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iPhone / iPad Memory Warnings & Crashes

Thursday 02 Sep 2010 18:28

So you've written your iPhone/iPad application and all seems fine except the seemingly random crashes which seem impossible to track down. You've run your program through Instruments and can't find any leaks and still you can't explain the crashes.

Finally you track down the problem to a shortage of memory when you discover your didReceiveMemoryWarning function is being called. But why does this happen sometimes and not others? Well, the truth behind the matter is that that of the 256KB or physical memory, only a certain percentage of this will be available when your program is run. The amount of memory will fluctuate wildly depending on which applications have been previously run since you powered on your device.

On the iPad for instance, you will have approx 100-110Mb of free memory available after you first boot your device. If however you launch Safari and open several web sites in different tabs the amount of memory available to your program can be as little as 15-20Mb. Clearly this is not enough for some applications and problems will inevitably arise.

The way the iPhone/iPad handle low memory situations is somewhat of a mystery, so I'll outline what I've discovered and how I managed to resolve my memory problems. When your program makes a request for memory and there is not enough physical memory to fulfil the task, the OS calls all resident programs didReceiveMemoryWarning function, and it is that programs responsibility to free off as much memory as possible. This at least is Apple's stance on the matter. The fact that Safari has stolen 80Mb for cached web pages is the real problem here, and you would think Safari would be asked to free off these cached pages before interfering with your program. However, in my case my program was receiving a memory warning, and then some point soon after that my program was terminated by the OS and I returned to springboard!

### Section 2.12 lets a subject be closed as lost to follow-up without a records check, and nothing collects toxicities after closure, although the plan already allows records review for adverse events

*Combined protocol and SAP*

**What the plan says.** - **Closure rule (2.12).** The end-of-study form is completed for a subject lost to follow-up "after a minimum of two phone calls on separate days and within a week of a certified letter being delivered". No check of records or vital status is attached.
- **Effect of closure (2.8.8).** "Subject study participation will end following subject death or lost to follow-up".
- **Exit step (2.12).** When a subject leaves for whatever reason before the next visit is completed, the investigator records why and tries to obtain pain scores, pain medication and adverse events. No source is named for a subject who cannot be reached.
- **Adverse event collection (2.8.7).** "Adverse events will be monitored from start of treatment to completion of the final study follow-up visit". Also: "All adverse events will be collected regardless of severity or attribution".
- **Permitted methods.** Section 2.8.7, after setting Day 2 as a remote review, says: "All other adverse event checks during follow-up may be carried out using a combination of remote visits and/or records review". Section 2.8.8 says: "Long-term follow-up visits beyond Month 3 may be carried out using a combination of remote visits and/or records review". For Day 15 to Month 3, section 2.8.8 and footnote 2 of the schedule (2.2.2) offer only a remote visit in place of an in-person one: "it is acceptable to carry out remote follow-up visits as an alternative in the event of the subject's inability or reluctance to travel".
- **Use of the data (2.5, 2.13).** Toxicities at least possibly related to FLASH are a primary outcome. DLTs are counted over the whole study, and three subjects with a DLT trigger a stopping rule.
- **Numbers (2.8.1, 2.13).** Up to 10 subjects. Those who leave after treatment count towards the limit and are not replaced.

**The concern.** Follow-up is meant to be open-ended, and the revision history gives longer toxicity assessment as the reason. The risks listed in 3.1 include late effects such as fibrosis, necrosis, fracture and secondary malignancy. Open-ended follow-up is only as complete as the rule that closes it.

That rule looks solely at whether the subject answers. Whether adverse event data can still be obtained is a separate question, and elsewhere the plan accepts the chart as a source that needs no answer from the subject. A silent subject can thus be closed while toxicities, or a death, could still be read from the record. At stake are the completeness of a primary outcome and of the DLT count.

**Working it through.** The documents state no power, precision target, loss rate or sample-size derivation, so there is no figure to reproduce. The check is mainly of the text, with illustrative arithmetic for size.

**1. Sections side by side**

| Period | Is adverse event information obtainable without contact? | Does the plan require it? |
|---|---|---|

On investigation my program was allocating 20-30 images when the program was first started, and I was simply keeping a pointer to these images and freeing them off when the program exited (although not strictly necessary).

Because I came from a Windows programming background all this seemed quite a reasonable thing to do, but I've got news for you, garbage collection is not your friend, its your worst enemy. Now I'm an experienced programmer of 20 years, and never had to stop and think about when to release and not release memory, that was until I started programming the iPhone. Whilst there is alot to like about Apples OS and the SDK's, the way memory allocations are handled is not one of them.

Typically I was loading images with the following code...

UIImage *image = [UIImage imageNamed:@"button.png"];